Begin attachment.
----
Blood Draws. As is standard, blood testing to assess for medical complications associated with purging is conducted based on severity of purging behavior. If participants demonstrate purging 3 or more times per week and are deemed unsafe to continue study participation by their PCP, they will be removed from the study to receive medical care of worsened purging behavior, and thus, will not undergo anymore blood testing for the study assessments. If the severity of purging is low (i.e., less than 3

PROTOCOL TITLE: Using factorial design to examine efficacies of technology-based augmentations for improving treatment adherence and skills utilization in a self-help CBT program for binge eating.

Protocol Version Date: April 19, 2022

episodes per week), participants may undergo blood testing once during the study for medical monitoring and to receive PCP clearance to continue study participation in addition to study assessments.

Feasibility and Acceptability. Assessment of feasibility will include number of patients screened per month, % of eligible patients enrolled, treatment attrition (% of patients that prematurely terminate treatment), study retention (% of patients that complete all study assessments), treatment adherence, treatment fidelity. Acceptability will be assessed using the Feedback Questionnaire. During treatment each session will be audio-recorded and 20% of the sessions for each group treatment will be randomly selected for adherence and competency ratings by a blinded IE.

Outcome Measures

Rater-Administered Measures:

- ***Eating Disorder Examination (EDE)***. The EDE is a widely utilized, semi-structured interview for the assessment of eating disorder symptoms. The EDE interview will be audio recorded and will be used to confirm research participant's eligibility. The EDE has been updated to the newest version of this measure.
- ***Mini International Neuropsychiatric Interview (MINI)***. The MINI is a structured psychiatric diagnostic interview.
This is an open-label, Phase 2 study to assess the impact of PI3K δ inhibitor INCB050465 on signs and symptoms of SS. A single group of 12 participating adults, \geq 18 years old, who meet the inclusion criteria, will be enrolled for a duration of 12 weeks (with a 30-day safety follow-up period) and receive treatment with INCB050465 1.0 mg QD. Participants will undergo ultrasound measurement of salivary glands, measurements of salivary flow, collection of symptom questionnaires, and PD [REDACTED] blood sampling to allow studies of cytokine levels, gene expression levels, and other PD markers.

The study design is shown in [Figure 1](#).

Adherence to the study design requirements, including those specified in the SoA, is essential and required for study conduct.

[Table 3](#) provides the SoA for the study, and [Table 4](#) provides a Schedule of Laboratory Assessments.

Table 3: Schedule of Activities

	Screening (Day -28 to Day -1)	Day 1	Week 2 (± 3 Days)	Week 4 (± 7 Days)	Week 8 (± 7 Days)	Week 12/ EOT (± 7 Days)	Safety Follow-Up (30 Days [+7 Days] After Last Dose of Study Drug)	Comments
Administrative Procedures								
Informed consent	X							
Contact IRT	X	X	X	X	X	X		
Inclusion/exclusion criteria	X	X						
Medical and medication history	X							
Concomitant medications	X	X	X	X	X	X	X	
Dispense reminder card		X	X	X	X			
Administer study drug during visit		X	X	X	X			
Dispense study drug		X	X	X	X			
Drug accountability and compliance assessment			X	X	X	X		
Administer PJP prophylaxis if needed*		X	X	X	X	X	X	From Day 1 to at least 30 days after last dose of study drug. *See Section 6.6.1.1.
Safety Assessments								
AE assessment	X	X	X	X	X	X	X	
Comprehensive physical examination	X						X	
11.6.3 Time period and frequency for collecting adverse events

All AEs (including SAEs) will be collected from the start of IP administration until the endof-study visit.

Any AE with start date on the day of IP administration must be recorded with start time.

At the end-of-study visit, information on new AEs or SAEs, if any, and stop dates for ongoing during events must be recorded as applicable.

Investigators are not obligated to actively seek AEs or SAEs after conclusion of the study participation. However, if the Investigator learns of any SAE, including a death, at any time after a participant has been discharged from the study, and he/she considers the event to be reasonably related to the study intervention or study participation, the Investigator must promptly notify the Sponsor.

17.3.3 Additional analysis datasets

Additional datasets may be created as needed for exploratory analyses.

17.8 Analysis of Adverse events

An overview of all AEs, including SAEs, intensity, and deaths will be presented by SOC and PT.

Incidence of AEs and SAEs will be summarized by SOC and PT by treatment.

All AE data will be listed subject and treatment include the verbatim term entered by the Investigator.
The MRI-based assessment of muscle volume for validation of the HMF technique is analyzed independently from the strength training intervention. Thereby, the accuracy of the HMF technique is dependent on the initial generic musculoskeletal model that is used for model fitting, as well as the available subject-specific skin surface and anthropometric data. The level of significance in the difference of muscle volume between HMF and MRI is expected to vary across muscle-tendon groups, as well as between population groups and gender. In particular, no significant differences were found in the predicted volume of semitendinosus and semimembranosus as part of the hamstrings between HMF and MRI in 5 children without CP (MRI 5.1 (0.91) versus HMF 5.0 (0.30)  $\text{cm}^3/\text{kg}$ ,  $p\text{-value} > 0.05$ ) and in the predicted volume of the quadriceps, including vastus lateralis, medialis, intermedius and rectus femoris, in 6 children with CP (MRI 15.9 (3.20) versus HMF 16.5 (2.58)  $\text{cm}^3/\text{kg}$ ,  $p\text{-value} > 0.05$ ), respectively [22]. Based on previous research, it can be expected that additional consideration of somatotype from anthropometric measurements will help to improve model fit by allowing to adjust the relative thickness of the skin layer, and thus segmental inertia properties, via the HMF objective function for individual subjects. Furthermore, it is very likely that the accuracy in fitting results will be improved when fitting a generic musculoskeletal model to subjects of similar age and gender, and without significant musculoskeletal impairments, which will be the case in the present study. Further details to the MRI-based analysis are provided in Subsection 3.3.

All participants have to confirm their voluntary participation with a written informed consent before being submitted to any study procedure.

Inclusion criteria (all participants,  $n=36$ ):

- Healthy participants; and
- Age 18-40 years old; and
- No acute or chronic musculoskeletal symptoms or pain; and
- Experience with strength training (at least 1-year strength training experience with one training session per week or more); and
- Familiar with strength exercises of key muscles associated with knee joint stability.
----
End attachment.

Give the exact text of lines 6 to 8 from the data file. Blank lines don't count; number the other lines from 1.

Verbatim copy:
Outcome Measures

Rater-Administered Measures:

- ***Eating Disorder Examination (EDE)***. The EDE is a widely utilized, semi-structured interview for the assessment of eating disorder symptoms. The EDE interview will be audio recorded and will be used to confirm research participant's eligibility. The EDE has been updated to the newest version of this measure.